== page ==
Conservation Action Plan: Green Salamander
Contributed by: Katharina “Kat” Soto
Ability, Animals, Behavior, Biodiversity, Black, Conservation, Demography, First generation, Fundamental research, Migration/orientation/navigation, North America, Observational, Restoration, Terrestrial, Veteran, Woman
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Soto, K. M., McKee, R. K., and Newman, J. C. 2021. Conservation Action Plan: Green Salamander (Aneides aeneus) Species Complex. Southeast Partners in Amphibian and Reptile Conservation. link
Slide 1: Researcher’s Background
Kat is a graduate student at the University of Iliinois at Urbana-Champaign studying ecology, evolution, conservation and behavior of reptiles and amphibians.
PB: Why did you become a biologist?
KS: My interest in biology is not something that I’ve had all my life, but was developed during my undergraduate studies at Towson University! I found it exciting to study and learn the concepts of Ecology, Evolution and Conservation Biology.
PB: What is your favorite part about your job?
KS: I love engaging the public and helping them interact and connect with animals!
PB: What obstacles have you overcome to get where you are?
KS: As a first-generation student, I didn’t have role models to inspire me to go to college. So, when I graduated high school, I enlisted in the Marine Corps. After five years away from school, I decided to pursue a college degree after my enlistment. In the beginning of my studies, I struggled to keep up with the fast pace of college instruction and started to fall behind in my introductory biology classes. I approached one of my professors to let him know that it had been some time since I was last in school, and that I was struggling with the material. I will always remember him telling me “Not everyone is cut out to be a biology major”. However, I did not allow his pessimism to deter me from pursuing my goal of a biology degree. My perseverance paid off and I graduated Cum Laude with my degree in Biology, and a concentration of Ecology, Evolution, Conservation.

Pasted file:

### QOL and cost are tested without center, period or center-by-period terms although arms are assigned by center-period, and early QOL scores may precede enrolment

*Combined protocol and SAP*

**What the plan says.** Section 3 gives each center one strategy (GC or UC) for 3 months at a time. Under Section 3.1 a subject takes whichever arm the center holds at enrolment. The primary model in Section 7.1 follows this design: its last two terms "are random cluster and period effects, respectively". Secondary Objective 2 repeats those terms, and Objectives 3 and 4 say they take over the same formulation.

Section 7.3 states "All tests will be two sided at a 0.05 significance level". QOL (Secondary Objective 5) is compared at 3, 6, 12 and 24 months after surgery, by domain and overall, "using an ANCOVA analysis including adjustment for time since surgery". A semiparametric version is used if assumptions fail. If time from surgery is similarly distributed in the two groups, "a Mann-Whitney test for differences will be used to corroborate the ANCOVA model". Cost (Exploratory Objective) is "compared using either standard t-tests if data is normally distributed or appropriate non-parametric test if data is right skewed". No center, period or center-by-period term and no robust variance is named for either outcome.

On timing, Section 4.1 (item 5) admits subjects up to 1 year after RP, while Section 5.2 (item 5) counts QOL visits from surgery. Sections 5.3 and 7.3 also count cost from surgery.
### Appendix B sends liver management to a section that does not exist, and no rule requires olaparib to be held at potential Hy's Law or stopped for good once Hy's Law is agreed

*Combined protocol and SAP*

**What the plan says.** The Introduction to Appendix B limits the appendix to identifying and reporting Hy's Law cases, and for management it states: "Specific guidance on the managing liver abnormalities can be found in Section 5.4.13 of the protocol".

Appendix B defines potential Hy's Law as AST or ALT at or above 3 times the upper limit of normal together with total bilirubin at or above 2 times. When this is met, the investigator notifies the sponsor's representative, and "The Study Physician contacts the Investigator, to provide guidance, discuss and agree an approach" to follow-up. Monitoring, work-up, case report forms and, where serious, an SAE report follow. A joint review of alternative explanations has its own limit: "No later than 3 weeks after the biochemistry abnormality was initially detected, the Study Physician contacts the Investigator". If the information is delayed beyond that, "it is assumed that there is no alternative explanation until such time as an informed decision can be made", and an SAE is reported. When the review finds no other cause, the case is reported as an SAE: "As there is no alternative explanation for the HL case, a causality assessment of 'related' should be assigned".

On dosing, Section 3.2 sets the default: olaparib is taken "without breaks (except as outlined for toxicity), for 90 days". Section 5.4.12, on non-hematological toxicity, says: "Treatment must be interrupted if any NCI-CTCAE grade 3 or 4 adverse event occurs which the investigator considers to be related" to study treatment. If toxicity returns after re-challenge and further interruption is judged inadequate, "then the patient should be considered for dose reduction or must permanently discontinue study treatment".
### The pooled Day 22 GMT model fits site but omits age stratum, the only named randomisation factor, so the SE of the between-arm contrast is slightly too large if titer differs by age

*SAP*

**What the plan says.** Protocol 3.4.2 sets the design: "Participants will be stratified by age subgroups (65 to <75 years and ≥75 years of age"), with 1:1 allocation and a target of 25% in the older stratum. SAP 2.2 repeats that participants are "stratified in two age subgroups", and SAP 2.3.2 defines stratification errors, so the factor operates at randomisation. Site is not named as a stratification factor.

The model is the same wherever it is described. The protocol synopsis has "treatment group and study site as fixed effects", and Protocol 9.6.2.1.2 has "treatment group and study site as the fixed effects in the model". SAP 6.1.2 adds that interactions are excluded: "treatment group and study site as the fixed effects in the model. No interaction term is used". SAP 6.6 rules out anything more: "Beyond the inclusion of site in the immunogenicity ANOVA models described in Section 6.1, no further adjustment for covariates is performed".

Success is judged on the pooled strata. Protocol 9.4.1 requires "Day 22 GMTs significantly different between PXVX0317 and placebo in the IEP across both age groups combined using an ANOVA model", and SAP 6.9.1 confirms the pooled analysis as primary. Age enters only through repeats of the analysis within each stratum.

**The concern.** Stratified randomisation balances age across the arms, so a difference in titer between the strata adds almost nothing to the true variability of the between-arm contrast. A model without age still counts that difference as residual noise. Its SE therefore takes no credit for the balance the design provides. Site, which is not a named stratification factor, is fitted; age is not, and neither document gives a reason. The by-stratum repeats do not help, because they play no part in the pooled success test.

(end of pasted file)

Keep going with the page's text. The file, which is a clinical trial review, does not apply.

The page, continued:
PB: What advice do you have for aspiring biologists?
KS: Never stop pursuing your passion! Sometimes life takes a detour, but as long as you keep moving forward you will achieve your goals!
PB: Do you feel that any dimension of your identity is invisible or under-represented/marginalized in STEM?
PB: Can you elaborate on your answer above?
KS: I fall into a very small minority in the STEM community as an African American woman that is also a first-generation college student and a disabled veteran.
Slide 2: Research Overview
Take home message of study
This Conservation Action Plan (CAP) started as a final project for Kat’s undergraduate Conservation Biology class at Towson University. Students who submitted projects that were thoroughly researched and well written were given the opportunity to continue to work on their projects and submit it to the Southeast Partners of Amphibians and Reptile Conservation (SEPARC) for publication. Kat continued to work on the CAP for the Green Salamander (Aneides aeneus) Species Complex after graduation and throughout her first semester of graduate school. Due to Kat’s persistence and thorough research, her CAP has been published on SEPARC’s website!
Green salamander coloration can provide camouflage among moss and lichen. Photo: Todd Pierson
Slide 3: Key Research Points
This figure shows the State Conservation Status for the green salamander across its geographic distribution. The statuses range from critically imperiled to vulnerable (NatureServe 2011).
The Conservation Action Plan is intended to assist in the petition to the U.S. Fish and Wildlife Service to increase the listing of the green salamander under the Endangered Species Act. Also, this document contributes to a broader Partners in Amphibian and Reptile Conservation initiative to “describe specific management practices that are intended to serve as guidelines that land managers can use to implement conservation and management actions that provide a positive conservation benefit to a particular species”.